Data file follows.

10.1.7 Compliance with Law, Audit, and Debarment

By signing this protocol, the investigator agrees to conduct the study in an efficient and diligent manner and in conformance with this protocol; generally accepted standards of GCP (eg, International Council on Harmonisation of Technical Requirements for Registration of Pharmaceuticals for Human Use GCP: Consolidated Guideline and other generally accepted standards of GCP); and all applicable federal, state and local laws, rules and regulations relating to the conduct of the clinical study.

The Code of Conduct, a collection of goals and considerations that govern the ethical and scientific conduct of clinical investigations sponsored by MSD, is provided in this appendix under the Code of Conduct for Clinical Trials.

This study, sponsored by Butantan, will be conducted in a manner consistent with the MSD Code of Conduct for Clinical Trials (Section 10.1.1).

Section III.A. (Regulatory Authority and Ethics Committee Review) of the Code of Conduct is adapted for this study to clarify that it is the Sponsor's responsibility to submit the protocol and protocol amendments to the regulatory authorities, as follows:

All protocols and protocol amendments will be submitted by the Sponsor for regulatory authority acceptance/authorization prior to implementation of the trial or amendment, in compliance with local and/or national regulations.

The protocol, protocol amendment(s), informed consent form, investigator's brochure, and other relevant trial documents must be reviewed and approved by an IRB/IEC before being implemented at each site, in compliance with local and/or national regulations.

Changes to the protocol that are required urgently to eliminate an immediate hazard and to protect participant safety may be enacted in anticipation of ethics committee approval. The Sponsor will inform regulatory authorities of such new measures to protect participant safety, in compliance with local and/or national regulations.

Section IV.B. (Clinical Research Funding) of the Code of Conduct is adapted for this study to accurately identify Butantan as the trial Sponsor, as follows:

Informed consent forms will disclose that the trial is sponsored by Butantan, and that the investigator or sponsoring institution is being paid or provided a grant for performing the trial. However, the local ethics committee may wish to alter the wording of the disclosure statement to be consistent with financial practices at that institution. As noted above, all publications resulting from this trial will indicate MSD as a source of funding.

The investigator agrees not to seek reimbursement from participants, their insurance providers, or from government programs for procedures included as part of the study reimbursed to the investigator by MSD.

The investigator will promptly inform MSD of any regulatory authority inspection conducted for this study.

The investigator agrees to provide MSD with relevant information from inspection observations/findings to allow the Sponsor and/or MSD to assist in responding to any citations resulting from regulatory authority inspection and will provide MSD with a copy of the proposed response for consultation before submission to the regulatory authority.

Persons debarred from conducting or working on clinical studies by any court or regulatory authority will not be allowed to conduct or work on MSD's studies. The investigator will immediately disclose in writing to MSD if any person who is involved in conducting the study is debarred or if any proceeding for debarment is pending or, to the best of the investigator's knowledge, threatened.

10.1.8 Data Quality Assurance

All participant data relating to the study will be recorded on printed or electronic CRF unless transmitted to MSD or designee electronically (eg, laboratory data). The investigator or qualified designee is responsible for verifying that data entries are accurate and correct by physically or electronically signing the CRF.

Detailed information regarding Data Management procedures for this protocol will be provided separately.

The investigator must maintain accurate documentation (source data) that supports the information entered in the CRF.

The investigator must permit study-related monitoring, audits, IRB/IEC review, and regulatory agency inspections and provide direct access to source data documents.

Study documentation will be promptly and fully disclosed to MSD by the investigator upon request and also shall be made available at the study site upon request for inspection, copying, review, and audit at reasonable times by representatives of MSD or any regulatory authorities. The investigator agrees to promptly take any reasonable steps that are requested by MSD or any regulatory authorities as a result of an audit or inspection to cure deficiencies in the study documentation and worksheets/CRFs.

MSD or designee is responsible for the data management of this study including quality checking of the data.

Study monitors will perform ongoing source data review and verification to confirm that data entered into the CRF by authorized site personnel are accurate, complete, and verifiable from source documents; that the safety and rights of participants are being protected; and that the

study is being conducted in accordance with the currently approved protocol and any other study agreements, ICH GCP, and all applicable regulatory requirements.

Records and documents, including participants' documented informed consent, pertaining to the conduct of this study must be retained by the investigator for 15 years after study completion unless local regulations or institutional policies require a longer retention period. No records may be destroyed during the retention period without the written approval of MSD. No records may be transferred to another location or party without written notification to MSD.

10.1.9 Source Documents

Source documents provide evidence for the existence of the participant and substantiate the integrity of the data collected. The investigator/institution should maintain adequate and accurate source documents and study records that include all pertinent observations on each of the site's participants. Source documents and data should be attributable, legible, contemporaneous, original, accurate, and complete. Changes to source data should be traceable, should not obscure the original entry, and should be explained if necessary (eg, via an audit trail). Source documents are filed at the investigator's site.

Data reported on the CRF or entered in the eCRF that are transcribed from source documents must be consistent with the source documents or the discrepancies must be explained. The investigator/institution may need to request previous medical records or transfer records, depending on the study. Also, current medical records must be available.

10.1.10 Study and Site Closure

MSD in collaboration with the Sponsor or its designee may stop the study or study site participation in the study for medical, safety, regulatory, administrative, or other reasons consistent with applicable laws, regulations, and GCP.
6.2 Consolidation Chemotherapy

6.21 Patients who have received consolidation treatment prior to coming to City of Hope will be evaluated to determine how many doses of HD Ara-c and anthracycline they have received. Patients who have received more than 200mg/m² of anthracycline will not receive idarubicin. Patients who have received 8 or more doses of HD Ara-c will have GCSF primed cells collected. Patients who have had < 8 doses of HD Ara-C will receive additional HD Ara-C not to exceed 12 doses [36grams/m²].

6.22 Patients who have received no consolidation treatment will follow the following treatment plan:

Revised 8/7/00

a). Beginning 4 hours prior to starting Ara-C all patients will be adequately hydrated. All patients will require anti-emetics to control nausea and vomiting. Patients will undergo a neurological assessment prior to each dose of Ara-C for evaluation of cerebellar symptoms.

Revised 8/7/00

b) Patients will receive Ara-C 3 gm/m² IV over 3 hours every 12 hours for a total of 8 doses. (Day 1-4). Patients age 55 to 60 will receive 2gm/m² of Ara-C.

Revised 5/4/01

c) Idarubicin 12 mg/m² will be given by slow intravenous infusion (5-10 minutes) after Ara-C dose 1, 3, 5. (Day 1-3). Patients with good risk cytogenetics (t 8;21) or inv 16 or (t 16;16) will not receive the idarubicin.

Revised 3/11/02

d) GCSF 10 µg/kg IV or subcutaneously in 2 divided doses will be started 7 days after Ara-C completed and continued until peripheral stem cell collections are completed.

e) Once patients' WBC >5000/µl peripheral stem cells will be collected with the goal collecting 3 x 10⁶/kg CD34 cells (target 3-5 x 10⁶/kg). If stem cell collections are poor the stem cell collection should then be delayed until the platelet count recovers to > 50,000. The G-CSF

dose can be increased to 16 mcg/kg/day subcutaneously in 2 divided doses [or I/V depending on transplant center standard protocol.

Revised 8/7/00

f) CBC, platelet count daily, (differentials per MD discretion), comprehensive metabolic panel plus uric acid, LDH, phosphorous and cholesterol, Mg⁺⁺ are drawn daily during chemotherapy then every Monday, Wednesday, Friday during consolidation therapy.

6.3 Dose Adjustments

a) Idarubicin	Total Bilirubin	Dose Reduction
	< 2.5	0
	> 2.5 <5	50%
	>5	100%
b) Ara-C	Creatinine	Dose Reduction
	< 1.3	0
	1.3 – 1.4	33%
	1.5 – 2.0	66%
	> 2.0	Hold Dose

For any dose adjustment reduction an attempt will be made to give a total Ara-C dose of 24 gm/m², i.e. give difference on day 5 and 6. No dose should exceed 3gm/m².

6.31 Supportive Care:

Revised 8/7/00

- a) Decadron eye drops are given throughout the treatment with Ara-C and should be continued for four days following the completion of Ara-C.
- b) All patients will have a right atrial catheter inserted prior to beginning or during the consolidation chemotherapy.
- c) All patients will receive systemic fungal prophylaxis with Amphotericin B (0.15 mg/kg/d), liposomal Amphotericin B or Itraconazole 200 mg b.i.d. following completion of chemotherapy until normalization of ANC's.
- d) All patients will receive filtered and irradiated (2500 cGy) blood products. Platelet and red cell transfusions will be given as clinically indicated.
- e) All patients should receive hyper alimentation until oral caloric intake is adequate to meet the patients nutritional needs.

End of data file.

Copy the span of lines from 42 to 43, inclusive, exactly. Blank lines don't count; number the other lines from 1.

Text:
dose can be increased to 16 mcg/kg/day subcutaneously in 2 divided doses [or I/V depending on transplant center standard protocol.

Revised 8/7/00